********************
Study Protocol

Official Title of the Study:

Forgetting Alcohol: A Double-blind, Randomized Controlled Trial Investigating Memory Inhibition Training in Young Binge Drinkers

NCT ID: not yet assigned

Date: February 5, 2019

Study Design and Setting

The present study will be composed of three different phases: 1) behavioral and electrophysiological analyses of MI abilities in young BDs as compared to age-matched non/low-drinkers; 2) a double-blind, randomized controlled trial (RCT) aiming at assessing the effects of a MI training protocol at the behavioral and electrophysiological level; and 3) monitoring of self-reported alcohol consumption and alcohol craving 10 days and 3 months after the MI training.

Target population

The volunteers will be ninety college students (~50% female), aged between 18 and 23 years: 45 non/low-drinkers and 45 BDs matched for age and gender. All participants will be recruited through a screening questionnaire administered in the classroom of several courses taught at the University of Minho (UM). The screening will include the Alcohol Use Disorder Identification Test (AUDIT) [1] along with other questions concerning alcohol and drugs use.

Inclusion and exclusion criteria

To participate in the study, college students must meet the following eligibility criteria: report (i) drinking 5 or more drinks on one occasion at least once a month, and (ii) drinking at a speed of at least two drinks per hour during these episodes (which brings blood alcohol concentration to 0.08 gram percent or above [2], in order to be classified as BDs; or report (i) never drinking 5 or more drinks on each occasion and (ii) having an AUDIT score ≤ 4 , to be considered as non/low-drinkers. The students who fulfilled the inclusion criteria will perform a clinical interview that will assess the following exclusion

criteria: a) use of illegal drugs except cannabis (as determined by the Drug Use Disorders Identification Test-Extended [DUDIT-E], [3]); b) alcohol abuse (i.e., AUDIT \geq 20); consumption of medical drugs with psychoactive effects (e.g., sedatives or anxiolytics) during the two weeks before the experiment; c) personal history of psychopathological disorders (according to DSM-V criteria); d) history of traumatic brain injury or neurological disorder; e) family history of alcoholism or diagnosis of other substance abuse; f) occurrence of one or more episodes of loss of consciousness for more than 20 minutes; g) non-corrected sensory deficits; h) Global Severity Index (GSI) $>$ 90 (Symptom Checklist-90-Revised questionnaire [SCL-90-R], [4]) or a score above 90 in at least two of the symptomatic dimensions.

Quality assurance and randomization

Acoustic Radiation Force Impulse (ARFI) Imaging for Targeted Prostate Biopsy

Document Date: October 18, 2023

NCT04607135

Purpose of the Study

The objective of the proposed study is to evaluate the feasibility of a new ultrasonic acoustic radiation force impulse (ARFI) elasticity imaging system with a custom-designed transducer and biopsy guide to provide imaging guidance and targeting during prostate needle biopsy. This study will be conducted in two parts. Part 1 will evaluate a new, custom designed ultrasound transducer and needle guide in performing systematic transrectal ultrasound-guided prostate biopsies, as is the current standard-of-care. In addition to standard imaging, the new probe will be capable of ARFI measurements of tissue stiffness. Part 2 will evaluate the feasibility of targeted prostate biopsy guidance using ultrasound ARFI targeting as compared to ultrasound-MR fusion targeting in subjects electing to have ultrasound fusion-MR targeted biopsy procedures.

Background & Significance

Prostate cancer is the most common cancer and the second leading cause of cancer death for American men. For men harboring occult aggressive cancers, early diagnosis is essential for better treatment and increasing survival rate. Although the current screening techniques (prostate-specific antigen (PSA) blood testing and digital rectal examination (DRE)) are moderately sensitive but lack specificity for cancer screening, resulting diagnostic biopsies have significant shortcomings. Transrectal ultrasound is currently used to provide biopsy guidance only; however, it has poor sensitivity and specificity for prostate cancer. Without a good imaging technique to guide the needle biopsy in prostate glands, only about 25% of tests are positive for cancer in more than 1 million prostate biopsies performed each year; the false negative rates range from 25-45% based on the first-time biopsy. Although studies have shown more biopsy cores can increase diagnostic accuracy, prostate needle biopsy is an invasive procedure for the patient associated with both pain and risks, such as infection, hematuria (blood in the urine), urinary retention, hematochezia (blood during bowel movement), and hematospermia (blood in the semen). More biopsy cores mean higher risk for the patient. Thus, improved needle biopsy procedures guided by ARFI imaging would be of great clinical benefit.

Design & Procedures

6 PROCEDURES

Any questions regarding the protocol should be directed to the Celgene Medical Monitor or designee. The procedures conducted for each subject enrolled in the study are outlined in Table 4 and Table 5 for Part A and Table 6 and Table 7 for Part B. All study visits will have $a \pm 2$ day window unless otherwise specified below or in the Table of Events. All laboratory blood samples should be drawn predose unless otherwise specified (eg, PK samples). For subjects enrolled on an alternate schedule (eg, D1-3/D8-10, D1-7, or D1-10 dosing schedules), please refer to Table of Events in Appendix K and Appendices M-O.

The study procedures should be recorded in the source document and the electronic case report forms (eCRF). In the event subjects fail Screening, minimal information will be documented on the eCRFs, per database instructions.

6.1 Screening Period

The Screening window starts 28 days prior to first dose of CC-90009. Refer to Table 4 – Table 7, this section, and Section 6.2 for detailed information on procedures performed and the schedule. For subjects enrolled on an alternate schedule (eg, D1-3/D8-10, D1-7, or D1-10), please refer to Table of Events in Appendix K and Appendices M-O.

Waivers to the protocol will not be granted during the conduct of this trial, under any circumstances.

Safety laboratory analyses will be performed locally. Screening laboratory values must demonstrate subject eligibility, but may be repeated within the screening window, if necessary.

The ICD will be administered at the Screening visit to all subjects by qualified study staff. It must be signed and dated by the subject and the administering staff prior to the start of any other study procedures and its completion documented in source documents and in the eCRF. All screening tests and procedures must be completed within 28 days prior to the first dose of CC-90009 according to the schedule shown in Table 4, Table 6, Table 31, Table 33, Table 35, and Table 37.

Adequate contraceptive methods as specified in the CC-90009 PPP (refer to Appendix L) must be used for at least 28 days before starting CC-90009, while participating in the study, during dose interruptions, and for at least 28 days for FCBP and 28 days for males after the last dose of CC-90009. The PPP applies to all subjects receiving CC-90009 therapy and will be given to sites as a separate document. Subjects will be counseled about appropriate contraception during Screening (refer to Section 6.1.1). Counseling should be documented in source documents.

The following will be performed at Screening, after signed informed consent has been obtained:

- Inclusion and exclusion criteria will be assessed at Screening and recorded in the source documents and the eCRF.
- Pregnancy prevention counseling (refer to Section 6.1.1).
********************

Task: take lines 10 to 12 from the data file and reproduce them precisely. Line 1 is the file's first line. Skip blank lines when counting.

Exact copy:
Inclusion and exclusion criteria

To participate in the study, college students must meet the following eligibility criteria: report (i) drinking 5 or more drinks on one occasion at least once a month, and (ii) drinking at a speed of at least two drinks per hour during these episodes (which brings blood alcohol concentration to 0.08 gram percent or above [2], in order to be classified as BDs; or report (i) never drinking 5 or more drinks on each occasion and (ii) having an AUDIT score ≤ 4 , to be considered as non/low-drinkers. The students who fulfilled the inclusion criteria will perform a clinical interview that will assess the following exclusion

criteria: a) use of illegal drugs except cannabis (as determined by the Drug Use Disorders Identification Test-Extended [DUDIT-E], [3]); b) alcohol abuse (i.e., AUDIT \geq 20); consumption of medical drugs with psychoactive effects (e.g., sedatives or anxiolytics) during the two weeks before the experiment; c) personal history of psychopathological disorders (according to DSM-V criteria); d) history of traumatic brain injury or neurological disorder; e) family history of alcoholism or diagnosis of other substance abuse; f) occurrence of one or more episodes of loss of consciousness for more than 20 minutes; g) non-corrected sensory deficits; h) Global Severity Index (GSI) $>$ 90 (Symptom Checklist-90-Revised questionnaire [SCL-90-R], [4]) or a score above 90 in at least two of the symptomatic dimensions.